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Apr 16 10 8:58 PM
Journal: The Journal of Neuroscience, September 30, 2009, Volume 29(39): Pages 12220-12228.
Authors: Tindell AJ, Smith KS, Berridge KC, Aldridge JW.
Department of Psychology, University of Michigan, Ann Arbor, Michigan 48109-1043, USA.
Pavlovian cues for rewards become endowed with incentive salience, guiding "wanting" to their learned reward. Usually, cues are "wanted" only if their rewards have ever been "liked," but here we show that mesocorticolimbic systems can recompute "wanting" de novo by integrating novel physiological signals with a cue's preexisting associations to an outcome that lacked hedonic value. That is, a cue's incentive salience can be recomputed adaptively. We demonstrate that this recomputation is encoded in neural signals coursing through the ventral pallidum.Ventral pallidum neurons do not ordinarily fire vigorously to a cue that predicts the previously "disliked" taste of intense salt, although they do fire to a cue that predicts the taste of previously "liked" sucrose. Yet we show that neural firing rises dramatically to the salt cue immediately and selectively when that cue is encountered in a never-before-experienced state of physiological salt depletion. Crucially, robust neural firing to the salt cue occurred the first time it was encountered in the new depletion state (in cue-only extinction trials), even before its associated intense saltiness has ever been tasted as positively "liked" (salt taste had always been "disliked" before). The amplification of incentive salience did not require additional learning about the cue or the newly positive salt taste. Thus dynamic recomputation of cue-triggered "wanting" signals can occur in real time at the moment of cue re-encounter by combining previously learned Pavlovian associations with novel physiological information about a current state of specific appetite.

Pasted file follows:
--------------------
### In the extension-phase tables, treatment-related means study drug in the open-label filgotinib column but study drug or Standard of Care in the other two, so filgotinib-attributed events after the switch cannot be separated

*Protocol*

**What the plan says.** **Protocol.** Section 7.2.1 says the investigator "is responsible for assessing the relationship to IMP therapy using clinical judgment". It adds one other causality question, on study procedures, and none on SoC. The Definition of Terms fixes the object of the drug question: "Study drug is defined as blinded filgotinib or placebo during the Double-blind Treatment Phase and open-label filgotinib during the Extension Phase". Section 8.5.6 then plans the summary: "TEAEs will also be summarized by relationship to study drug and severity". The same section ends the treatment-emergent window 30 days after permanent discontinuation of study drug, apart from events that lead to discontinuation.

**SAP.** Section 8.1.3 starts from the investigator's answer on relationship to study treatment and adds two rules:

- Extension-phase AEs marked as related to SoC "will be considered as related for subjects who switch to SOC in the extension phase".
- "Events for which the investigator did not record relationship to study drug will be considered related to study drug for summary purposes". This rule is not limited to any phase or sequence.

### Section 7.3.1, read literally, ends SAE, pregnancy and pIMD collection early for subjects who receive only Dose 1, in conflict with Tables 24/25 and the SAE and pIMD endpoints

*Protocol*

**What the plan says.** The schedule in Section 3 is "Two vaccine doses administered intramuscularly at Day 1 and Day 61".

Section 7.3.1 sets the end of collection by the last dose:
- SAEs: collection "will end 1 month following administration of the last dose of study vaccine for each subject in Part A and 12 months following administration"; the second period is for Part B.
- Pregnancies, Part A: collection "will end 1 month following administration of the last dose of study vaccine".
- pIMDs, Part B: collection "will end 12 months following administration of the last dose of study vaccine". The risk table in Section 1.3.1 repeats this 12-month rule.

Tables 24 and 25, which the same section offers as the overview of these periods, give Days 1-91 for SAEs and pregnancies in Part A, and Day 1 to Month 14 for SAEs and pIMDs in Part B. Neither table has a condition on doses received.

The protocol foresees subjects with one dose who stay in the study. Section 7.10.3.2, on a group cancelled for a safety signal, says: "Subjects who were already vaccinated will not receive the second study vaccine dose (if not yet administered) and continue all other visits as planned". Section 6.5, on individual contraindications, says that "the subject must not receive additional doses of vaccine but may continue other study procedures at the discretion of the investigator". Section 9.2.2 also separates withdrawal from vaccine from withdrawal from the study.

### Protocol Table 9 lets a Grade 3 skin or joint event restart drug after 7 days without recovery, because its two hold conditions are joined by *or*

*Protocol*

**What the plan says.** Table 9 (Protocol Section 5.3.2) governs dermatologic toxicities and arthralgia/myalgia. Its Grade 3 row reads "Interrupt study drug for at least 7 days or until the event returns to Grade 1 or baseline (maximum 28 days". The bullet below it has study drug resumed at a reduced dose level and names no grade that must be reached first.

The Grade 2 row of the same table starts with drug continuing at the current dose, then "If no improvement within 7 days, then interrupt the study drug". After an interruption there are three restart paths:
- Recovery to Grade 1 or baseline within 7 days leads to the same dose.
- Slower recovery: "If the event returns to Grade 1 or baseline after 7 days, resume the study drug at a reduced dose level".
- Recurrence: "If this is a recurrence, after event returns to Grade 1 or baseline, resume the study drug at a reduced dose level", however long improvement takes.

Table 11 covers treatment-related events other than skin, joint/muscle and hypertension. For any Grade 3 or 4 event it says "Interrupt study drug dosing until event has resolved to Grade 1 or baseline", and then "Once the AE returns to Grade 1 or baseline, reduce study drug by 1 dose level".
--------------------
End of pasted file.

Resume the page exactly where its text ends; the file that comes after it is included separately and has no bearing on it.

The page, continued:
PMID: 19793980 [PubMed - indexed for MEDLINE]
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